In Amsterdam, local baseball, football and basketball teams and their stars have always received a lions share of the media attention but not all of it. Those of us who have faithfully followed the Amsterdam Recorder sports pages for a few decades or more are fully aware of the rich tradition several other “non-major” sports have established in our community. This list represents my attempt to identify the all-time greatest participant(s) in ten of those less publicized competitive activities. In today’s post I share my choices in Bowling, Weightlifting, Handball, Horseshoes and Speedskating. Those of you who subscribe to my free All-Time Amsterdam Top Ten’s Newsletter will be able to see my picks for greatest Track & Field participant (male & female), Swimmer (male & female), Tennis player (male & female), Skier and Race Driver in the July issue. If you haven’t yet subscribed to the free newsletter you can do so here.
Bowling: Nick Miseno Jr. – With 67 perfect games, four regional PBA Tour titles and two State Masters titles already to his credit, this Amsterdam native has rolled himself to the very top of an elite list of all-time great Amsterdam keglers. That’s not a misprint, Miseno has rolled 67 perfect games! As for the ladies, when I was a kid I bowled Saturday mornings in the Pin Haven junior league for boys right next to the Junior Girls. Even way back then, when Pat Meagher’s ball hit the pins it made a special sound. During the late sixties she dominated female bowling in Amsterdam, frequently beating the men’s top scores. I give Meagher the edge over great lady keglers like Julie Wilkevitch, Dot Jobin and Deal Guisti as the the top woman bowler in Rug City history.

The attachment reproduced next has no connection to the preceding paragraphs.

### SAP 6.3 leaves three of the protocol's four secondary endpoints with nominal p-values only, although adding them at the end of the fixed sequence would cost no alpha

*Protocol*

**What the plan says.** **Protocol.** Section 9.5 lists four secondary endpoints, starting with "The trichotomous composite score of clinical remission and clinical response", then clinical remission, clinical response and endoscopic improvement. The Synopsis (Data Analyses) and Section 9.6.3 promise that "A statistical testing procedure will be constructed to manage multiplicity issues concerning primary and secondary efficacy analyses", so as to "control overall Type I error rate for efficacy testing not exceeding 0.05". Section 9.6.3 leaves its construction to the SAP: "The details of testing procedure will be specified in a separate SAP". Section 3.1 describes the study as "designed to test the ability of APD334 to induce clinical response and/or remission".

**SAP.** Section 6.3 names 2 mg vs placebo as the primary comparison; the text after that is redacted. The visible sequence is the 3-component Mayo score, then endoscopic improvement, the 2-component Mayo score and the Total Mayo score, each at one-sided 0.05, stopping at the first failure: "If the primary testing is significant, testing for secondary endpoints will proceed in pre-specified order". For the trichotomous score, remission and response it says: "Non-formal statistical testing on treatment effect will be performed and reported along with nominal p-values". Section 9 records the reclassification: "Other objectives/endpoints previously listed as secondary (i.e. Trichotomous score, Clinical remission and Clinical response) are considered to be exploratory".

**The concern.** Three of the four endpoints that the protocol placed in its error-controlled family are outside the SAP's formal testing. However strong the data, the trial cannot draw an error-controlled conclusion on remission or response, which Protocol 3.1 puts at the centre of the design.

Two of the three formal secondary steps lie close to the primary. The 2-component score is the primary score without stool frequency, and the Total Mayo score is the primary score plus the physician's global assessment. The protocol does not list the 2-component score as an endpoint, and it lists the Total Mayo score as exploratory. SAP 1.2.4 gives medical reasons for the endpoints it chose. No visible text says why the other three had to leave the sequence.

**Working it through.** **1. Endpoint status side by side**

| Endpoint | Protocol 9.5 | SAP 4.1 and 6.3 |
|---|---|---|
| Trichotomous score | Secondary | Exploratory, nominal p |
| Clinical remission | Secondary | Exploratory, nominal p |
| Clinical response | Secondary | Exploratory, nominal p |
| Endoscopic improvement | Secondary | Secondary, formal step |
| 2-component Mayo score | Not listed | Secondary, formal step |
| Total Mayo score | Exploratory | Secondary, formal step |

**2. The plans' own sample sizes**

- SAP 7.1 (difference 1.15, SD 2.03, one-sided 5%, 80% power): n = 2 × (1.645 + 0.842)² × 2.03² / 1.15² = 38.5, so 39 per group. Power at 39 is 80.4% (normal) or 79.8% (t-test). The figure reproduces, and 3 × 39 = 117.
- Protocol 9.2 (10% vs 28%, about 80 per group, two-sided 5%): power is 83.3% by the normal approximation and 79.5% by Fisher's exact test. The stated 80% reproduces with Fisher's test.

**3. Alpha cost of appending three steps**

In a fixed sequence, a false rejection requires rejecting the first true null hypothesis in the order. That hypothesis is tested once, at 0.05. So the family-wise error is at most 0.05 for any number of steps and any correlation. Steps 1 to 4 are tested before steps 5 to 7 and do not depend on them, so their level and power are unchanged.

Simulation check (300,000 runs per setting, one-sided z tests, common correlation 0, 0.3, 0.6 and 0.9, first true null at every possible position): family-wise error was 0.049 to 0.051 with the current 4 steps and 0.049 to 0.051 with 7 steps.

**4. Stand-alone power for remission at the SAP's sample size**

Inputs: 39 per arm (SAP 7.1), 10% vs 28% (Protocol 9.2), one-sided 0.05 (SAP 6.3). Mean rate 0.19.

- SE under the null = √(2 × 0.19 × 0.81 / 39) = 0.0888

Weightlifting: Though Fred Bryce was born in Broadalbin, he made a name for himself as Amsterdam’s most prolific weightlifter. In 1952, the then 32-year-old strongman travelled to New York City to try out for the US Olympic weightlifting team and finished in fifth place in the middle-heavyweight division. That same year, Bryce won the New York State 198 pound championship with a 320-pound clean and jerk lift and in 1953 he added the prestigious Eastern States Championship to his lifting resume. At one point, he won 23 straight Capital District weight lifting titles, beginning the amazing streak in 1939.
Handball: Marshall Lech was the godfather of Amsterdam handball. He started playing the sport in the 1930’s and use to travel to Schenectady so he could participate in the handball league sponsored by that city’s YMCA. He finally got the Amsterdam Y to form its own league and then dominated it for a couple of decades. I remember when he and Paul Lazarou use to team up in doubles tournaments and the sound of that little black ball slamming against the wall would echo throughout the entire Division Street facility. Lech kept playing and winning tournaments into his seventies!
Horseshoes: The greatest horseshoe pitcher in the history of Amsterdam, Tom Brownell won a total of seven New York State titles. His best performance at the World level was an incredible third-place finish at the 1955 World Championships held in Salt Lake City, Utah. During his best years, Brownell averaged 75 ringers for every 100 shoes he pitched. In the 1955 State Tournament, he set a New York State record by throwing 30 ringers in 31 pitches for a percentage of 96.9%.
Speedskating: Ted Ellenwood was born in Dunkirk, NY and moved to Fort Johnson with his family in 1924, when he was just five-years old. He grew up skating on the Fort Johnson rink. He began skating competitively with the Fort Johnson Athletic Association, which competed in meets every winter against teams from all over Upstate New York. In 1941, Ellenwood won five itles including the New York State Championship. He finished tied for third in the 1941 Nationals and just missed qualifying for the 1942 US Olympic team. Just before joining the US Navy to fight for his country in World War II, Ellenwood travelled to LaCrosse, WI to compete in the AAU National Speed Skating Championships and brought back home first place medals in both the 220 and 440.